Most young women dream of sugar plum fairies and knights in shining armor. Not Baby Doll (Lulu Brud) in Tennessee Williams' eponymous play, directed by Joel Daavid for the Elephant Theatre Company on the occasion of the playwright's 100th birthday.
Asleep in her crib -- yes, her crib: it's the only furniture she owns (a potent symbol, that), she dreams that furniture (another potent symbol) swirls off like farm animals in The Wizard of Oz while the cotton gin mill workers skulk about like a mute Green chorus.
Though the story's a little thin (it comes off more as an extended, intermission-less vignette), it offers a compelling story of expectations and obligations, of claiming one's due, as it thrashes about with unforgivable misogyny and racism, skeevy voyeurism, and the tit-for-tat one-upmanship of a hillbilly feud. The performances are solid and the direction nails the story's coiling foreplay (titillation, frustration, and impotence) and its rousing climax (honor and revenge).
Though its once-scandalous content nowadays can't compete with the pabulum of reality TV, the production, in the hands of Daavid and his talented cast, successfully examines a chain reaction that begins with five rooms of furniture being hauled away for non-payment. As per a marriage/chattel contract struck two years prior between her husband and her dying father, Baby Doll agrees to consummate her May-December marriage to Archie Lee (Tony Gatto) the day she turns 20, two days hence, provided the house is furnished. But when a rival cotton gin, run by Sicilian immigrant success story Silva Vacarro (Ronnie Marmo), legitimately takes away Archie Lee's business (no income, no furniture, no wedding night), he resorts to arson while Silva resorts to smoldering cuckoldry.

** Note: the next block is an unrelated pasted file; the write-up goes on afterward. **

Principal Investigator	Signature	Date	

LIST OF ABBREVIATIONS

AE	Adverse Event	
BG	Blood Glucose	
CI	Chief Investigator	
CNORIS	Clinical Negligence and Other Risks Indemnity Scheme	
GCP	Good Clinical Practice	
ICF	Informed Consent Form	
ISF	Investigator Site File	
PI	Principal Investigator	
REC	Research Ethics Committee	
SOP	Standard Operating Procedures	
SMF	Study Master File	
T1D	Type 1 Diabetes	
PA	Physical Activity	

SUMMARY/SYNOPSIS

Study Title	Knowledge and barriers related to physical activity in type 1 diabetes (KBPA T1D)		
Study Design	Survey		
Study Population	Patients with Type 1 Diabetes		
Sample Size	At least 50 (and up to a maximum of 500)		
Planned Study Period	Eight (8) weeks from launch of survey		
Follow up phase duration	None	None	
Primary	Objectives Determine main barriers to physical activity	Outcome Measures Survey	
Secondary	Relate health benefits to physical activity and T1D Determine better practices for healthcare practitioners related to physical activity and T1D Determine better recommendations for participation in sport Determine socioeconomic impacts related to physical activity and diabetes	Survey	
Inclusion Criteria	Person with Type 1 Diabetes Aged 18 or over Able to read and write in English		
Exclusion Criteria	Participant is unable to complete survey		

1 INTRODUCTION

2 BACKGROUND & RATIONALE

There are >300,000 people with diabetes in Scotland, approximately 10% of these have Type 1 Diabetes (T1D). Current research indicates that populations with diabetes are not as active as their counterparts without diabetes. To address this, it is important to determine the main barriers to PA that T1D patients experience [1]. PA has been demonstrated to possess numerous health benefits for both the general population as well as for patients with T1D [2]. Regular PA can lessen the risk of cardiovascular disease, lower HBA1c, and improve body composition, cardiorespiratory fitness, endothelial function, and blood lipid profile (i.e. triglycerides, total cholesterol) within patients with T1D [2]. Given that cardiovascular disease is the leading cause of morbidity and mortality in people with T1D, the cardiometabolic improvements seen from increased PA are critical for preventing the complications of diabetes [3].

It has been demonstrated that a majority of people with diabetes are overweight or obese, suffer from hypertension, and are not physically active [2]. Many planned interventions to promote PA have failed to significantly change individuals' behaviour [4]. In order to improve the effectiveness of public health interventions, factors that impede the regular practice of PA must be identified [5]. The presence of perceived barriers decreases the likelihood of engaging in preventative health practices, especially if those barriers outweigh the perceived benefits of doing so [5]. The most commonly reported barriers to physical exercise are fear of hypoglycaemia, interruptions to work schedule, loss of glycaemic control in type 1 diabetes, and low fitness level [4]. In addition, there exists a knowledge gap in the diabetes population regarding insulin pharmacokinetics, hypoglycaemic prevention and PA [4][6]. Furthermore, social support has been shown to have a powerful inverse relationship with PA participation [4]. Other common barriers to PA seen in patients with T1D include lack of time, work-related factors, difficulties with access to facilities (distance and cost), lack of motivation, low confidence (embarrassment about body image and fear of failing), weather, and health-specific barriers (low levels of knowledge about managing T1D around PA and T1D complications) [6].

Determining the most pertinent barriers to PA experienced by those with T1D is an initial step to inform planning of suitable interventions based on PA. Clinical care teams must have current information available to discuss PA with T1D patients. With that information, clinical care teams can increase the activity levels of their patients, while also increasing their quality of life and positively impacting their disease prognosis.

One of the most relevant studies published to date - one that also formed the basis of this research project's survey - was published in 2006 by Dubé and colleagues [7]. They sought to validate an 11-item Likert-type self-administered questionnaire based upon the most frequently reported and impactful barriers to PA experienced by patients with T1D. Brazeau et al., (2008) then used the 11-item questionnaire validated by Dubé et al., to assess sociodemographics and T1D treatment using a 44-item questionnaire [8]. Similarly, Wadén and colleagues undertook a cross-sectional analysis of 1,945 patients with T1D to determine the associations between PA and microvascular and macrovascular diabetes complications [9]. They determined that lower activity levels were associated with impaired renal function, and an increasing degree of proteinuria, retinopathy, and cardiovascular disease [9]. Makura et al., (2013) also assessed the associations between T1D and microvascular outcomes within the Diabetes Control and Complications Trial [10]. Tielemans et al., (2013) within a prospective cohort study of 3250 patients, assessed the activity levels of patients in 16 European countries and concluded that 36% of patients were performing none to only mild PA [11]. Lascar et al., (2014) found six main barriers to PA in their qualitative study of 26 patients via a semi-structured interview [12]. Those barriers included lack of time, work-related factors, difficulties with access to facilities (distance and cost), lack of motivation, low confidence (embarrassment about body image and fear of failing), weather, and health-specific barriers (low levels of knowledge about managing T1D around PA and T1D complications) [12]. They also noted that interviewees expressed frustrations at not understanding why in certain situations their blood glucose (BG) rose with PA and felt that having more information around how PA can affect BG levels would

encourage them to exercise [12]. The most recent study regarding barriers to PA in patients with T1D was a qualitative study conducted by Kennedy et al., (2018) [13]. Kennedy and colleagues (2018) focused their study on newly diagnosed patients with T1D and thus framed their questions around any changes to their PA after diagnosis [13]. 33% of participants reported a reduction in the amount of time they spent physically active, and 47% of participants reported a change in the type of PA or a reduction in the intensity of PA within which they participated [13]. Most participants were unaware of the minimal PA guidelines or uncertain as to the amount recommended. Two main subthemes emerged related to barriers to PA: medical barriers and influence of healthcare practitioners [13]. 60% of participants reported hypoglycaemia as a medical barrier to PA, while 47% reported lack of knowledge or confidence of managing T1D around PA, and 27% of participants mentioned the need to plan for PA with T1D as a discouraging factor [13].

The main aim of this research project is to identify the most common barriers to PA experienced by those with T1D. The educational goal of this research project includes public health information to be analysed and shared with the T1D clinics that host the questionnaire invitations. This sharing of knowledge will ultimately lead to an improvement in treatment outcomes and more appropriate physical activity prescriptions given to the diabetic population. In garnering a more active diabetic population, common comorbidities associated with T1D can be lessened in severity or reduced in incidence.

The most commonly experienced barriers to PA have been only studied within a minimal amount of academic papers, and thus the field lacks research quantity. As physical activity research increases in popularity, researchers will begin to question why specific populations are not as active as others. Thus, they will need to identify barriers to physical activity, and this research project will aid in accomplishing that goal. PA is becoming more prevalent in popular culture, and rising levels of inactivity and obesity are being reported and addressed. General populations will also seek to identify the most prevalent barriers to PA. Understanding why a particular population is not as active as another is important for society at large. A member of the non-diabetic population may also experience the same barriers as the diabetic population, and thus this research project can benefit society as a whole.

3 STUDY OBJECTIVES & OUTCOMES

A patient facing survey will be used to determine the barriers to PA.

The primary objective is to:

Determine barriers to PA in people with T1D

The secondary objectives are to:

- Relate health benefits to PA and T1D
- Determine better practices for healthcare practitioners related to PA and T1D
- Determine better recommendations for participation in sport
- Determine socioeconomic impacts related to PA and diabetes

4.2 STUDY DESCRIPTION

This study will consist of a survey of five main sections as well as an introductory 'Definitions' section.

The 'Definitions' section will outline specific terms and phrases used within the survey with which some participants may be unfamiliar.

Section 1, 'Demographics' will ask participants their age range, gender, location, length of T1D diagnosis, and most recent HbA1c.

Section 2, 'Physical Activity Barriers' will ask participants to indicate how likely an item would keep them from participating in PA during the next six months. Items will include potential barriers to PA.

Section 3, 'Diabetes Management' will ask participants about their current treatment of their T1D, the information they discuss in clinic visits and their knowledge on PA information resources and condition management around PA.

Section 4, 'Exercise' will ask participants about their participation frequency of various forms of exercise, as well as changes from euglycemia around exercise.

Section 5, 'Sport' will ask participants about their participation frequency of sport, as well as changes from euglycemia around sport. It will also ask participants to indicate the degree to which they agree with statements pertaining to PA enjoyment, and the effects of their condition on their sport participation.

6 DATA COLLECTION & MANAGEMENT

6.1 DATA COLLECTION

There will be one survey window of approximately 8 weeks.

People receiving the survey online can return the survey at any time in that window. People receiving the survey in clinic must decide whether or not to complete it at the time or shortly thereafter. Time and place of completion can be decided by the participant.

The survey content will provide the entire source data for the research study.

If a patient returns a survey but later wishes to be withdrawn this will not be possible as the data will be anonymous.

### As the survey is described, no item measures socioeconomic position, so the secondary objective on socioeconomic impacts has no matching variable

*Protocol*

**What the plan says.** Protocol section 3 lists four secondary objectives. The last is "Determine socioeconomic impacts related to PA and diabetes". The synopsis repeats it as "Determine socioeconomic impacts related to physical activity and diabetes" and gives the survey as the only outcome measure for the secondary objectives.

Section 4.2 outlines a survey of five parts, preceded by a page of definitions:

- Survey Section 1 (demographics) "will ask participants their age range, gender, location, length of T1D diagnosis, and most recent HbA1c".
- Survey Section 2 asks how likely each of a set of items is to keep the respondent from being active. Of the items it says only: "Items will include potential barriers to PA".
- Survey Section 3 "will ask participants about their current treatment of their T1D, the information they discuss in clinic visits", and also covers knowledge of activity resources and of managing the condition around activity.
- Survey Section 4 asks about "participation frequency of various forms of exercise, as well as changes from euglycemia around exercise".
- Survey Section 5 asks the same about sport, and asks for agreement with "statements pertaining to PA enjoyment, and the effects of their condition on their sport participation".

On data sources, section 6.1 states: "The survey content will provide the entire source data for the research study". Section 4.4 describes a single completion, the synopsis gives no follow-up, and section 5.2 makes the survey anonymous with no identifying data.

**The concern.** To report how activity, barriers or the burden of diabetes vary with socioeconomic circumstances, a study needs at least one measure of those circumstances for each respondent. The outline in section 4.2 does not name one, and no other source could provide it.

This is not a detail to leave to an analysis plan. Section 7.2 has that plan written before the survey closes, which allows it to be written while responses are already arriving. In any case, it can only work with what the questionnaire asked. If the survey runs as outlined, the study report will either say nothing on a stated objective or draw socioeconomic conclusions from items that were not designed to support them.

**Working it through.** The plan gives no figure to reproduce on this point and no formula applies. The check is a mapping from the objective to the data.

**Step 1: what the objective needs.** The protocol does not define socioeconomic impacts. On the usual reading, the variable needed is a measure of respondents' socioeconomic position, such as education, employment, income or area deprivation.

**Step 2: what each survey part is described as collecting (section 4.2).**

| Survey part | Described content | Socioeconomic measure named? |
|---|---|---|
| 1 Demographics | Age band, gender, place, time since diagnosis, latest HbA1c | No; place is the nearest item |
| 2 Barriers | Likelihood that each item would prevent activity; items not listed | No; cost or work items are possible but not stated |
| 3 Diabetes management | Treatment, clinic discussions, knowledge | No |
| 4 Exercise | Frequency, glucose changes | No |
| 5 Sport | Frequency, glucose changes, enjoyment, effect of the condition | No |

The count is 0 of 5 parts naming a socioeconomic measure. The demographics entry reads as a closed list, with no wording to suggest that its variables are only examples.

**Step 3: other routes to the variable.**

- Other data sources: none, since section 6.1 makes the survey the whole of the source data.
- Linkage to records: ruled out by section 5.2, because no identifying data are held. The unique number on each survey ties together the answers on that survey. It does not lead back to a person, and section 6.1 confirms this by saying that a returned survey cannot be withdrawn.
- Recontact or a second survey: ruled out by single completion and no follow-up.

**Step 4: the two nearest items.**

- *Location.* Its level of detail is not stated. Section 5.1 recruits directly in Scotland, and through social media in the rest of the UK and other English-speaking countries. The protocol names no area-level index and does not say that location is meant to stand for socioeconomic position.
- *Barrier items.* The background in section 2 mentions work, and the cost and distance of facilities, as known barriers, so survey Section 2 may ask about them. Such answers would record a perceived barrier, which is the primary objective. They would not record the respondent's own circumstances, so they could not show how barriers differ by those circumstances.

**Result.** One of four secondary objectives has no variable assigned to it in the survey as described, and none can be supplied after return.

The performances were subtle though their effect was anything but. All at once, Brud's Baby Doll was immature and virginal, repressed, worldly, and cynical. Gatto's Archie Lee was loutish, coarse, violent, and, God bless him, unusually patient, which translated to almost unbearable bathos. And versatile Marmo's Silva was a milquetoast, a Machiavelli, and a Lothario. The results are electrifying, when Silva convinces Baby Doll to let him take a nap in her crib and when all comes to a climax (all's known, guns are drawn) in the kitchen.
Brud could have construed her Baby Doll as a hillbilly ingénue. Thankfully she didn't. She makes her a proud and defiant young woman who holds on valiantly to the only thing that truly belongs to her, her virtue. Initially, she plays Baby Doll like a Nabokov Lolita. Languorously pre-curtain asleep in bed, wearing the nightgown now known as a Baby Doll nightie, she's poised on the cusp of womanhood. Her face, body, and barefoot-ness express innocence but her justifiably wary voice and skittish movements confirm that she's not the malleable, available for the taking child-bride her husband thinks he's getting. With adorable orneriness she fights off his unctuous advances and stands up to his redneck violence. Brud's Baby Doll's got balls, something that can't be said of Gatto's Archie Lee, whose arrogant swagger and diminished sense of morality and exaggerated sense of me-me-me gets neutered by the honor, righteousness, and gentlemanly deviousness of Marmo's Silva. Think revenge, best served cold.
Performances are 8pm, Friday & Saturday, 7 p.m., Sunday. The show runs until January 22. Tickets are $25. The Theatre is located at 1076 Lillian Way, Hollywood. For more information call (323) 962-0046 or visit www.babydollatthelillian.com.